Sunday, May 1, 2011

Morels and Leeks

After a long winter of being stuck inside working, I’ll use just about any excuse to get out when the weather is decent. So yesterday, Otis the Wonder Dog and I spent a couple of hours combing the forest floor for the first tiny morels of the year. I’ve been told by some that these little mushrooms just aren’t worth the effort. Maybe. But it’s not really all about the harvest to effort ratio. The sun was warm on my shoulders and a Carolina wren was singing nearby. A wild turkey gobbled several times from across a large field of winter wheat and made me think about the shotgun hanging on the wall at home. Every bird in the county was consumed with the chores of nesting or tending eggs. The constant chatter from our avian entourage offered pleasant background noise to the outing. Of course all this bird noise has a bigger purpose than our entertainment. The business of attracting mates and warding off rivals requires a lot of whistling and chirping. Otis sat nearby, ears forward and head cocked, taking in all the action.
With all the distractions, it takes some time to find that first morel. You find yourself slowly walking along scanning last year’s fallen leaves for any sign of a mushroom, but this simply won’t work. Remember, these mushrooms are so tiny 8 or 10 will fit on my camera’s lens cap with no trouble. The only way I’ve been able to consistently find them is to stand in one spot and visually scour the ground around me… say within 6’ or so. It’s not easy. Every muscle in your body is prodding you to take another step and your mind is telling you there are probably more and bigger mushrooms over by that stump, or out by the edge of the field, or… well… anywhere but where you have your feet glued. Sometimes it helps to kneel down and the knees of my jeans are usually damp and covered with dirt. Once I’m convinced there are no mushrooms in that spot (or more likely I just can’t stand in that spot any longer), I’ll take 2 or 3 steps and do it again. Still, that first mushroom can be very elusive and I can’t search in futility for very long before I get distracted. There is a lot to going on in the forest this time of year and every bit of it distracts from the task at hand.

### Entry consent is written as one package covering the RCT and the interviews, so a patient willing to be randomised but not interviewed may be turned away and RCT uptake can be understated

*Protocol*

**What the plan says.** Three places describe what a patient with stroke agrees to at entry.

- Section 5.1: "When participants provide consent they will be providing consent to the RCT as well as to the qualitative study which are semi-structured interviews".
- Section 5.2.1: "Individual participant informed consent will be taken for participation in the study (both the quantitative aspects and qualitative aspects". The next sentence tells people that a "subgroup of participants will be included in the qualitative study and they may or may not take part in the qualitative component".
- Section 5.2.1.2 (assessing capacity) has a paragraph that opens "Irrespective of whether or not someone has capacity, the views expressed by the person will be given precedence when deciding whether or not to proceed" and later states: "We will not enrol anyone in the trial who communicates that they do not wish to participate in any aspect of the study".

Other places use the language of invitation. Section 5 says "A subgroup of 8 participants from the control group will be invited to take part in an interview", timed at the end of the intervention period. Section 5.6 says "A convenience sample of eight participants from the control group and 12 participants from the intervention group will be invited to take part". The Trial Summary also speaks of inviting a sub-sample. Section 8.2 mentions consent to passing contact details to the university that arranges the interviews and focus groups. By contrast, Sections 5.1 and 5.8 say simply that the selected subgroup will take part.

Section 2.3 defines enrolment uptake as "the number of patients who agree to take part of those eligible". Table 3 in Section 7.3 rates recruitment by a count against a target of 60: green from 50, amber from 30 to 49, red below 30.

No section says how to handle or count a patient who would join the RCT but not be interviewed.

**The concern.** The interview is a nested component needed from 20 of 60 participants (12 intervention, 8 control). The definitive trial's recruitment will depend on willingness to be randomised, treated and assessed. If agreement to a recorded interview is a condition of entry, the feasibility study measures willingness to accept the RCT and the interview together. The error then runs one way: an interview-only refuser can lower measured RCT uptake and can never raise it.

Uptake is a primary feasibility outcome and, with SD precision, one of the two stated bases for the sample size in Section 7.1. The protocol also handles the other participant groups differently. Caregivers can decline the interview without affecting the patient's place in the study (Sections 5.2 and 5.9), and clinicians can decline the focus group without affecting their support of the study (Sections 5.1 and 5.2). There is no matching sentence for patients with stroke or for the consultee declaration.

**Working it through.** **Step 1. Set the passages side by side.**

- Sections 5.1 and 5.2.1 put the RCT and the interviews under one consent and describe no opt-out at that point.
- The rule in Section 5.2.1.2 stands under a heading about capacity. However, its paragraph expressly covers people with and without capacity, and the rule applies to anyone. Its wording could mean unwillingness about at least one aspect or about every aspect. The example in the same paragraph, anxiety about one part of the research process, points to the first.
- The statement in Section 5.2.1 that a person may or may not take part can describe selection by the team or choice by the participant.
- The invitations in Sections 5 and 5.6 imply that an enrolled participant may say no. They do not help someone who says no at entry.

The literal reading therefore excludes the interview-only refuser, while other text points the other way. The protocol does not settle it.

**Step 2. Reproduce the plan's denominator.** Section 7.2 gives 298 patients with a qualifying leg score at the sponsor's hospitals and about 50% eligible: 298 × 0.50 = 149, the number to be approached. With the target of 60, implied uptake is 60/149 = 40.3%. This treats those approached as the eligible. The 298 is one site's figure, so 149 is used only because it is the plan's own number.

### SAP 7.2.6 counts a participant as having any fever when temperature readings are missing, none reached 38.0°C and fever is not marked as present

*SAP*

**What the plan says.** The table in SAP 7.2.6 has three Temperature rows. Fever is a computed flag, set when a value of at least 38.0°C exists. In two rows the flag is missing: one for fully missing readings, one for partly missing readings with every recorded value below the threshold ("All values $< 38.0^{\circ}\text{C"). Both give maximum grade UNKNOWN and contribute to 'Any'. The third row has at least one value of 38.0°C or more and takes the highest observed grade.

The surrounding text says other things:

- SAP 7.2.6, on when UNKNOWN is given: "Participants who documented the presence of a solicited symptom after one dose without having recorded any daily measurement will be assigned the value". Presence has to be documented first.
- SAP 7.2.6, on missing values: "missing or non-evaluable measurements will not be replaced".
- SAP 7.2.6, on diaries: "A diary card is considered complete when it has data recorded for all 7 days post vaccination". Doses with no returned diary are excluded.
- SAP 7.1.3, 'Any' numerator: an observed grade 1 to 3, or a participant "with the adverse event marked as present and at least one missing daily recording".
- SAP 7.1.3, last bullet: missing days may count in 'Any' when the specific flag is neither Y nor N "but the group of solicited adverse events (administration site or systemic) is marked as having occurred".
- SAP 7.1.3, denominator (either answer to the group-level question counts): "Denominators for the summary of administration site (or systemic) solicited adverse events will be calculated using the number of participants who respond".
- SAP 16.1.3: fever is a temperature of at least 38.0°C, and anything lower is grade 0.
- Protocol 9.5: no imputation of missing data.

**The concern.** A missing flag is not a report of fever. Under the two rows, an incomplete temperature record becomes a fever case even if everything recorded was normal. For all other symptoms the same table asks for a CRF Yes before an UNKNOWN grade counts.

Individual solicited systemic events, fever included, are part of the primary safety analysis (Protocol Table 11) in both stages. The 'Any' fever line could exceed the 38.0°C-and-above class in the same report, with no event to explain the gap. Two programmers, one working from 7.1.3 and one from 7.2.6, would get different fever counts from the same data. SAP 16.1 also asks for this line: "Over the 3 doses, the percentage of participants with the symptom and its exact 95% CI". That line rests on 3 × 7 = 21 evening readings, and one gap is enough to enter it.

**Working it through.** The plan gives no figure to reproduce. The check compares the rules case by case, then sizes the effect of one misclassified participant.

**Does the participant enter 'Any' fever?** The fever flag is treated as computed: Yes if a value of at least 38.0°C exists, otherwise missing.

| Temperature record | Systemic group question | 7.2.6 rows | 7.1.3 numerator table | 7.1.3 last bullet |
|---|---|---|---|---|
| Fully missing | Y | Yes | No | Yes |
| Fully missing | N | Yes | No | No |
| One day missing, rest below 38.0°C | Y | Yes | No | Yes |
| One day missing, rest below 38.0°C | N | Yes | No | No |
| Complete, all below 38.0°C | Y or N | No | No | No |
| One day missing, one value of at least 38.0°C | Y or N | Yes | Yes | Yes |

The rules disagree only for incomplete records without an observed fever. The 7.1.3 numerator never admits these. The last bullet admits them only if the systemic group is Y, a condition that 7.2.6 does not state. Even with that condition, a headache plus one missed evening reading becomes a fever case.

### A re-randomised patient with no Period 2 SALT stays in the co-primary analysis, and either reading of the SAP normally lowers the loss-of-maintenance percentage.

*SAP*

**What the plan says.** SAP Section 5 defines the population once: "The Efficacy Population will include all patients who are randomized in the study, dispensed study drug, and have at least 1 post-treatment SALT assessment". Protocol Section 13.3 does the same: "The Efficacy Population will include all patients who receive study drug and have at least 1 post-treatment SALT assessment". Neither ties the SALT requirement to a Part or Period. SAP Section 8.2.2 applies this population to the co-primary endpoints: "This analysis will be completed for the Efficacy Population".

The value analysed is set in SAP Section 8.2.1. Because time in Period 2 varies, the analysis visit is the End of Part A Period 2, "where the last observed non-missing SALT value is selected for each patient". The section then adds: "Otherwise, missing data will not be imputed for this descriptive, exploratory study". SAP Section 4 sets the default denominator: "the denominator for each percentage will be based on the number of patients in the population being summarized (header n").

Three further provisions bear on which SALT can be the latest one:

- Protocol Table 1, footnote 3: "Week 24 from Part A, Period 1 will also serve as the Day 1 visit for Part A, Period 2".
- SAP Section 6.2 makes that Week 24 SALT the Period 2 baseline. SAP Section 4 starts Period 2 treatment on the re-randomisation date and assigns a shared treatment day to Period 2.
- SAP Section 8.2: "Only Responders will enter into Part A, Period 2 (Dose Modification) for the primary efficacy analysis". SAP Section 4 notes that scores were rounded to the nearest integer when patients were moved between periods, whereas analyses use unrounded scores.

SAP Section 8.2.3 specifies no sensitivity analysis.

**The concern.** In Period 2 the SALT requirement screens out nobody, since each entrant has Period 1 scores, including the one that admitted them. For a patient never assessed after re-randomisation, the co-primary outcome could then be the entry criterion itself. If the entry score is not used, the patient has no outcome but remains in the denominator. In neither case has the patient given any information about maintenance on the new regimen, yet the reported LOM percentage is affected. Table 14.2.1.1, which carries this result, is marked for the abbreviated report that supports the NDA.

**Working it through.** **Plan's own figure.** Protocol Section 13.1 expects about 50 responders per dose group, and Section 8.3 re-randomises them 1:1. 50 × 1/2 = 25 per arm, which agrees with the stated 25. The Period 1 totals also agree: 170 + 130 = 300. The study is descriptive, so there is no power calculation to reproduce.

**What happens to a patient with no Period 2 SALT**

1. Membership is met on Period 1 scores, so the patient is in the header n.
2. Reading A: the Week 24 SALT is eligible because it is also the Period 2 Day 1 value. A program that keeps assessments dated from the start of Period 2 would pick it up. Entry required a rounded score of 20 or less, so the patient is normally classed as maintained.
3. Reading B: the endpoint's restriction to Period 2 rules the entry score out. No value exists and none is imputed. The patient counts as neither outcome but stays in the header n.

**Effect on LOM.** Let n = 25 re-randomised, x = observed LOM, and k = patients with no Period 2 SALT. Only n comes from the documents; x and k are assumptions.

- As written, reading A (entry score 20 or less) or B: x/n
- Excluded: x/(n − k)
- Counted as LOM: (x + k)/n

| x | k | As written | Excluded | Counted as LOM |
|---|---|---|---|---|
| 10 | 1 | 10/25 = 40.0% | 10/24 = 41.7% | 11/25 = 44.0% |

With any luck, I’ll find one in the first 15 minutes or so. It gets a little easier after that. Before I pluck that first mushroom from the duff, I’ll carefully look nearby for more. There’s a distinct texture to morel mushrooms, so once I’ve found one and have a visual reference point, it seems my eye can pick out that odd little pattern with some regularity. There is almost always more than one, so a few minutes of turning over leaves can pay off. It’s not uncommon to realize I’ve been standing on a couple the whole time.
Yesterday was a good day. We got some mushrooms, even pulled a handful of wild leeks (which were devoured on the spot), and shot a few wildflower photos. Lunch is going to be spectacular!

1 comment:

Cher' Shots said...

Our plans were to go morel hunting yesterday as well. However; the wind and rain stopped those plans. Maybe today if it clears up.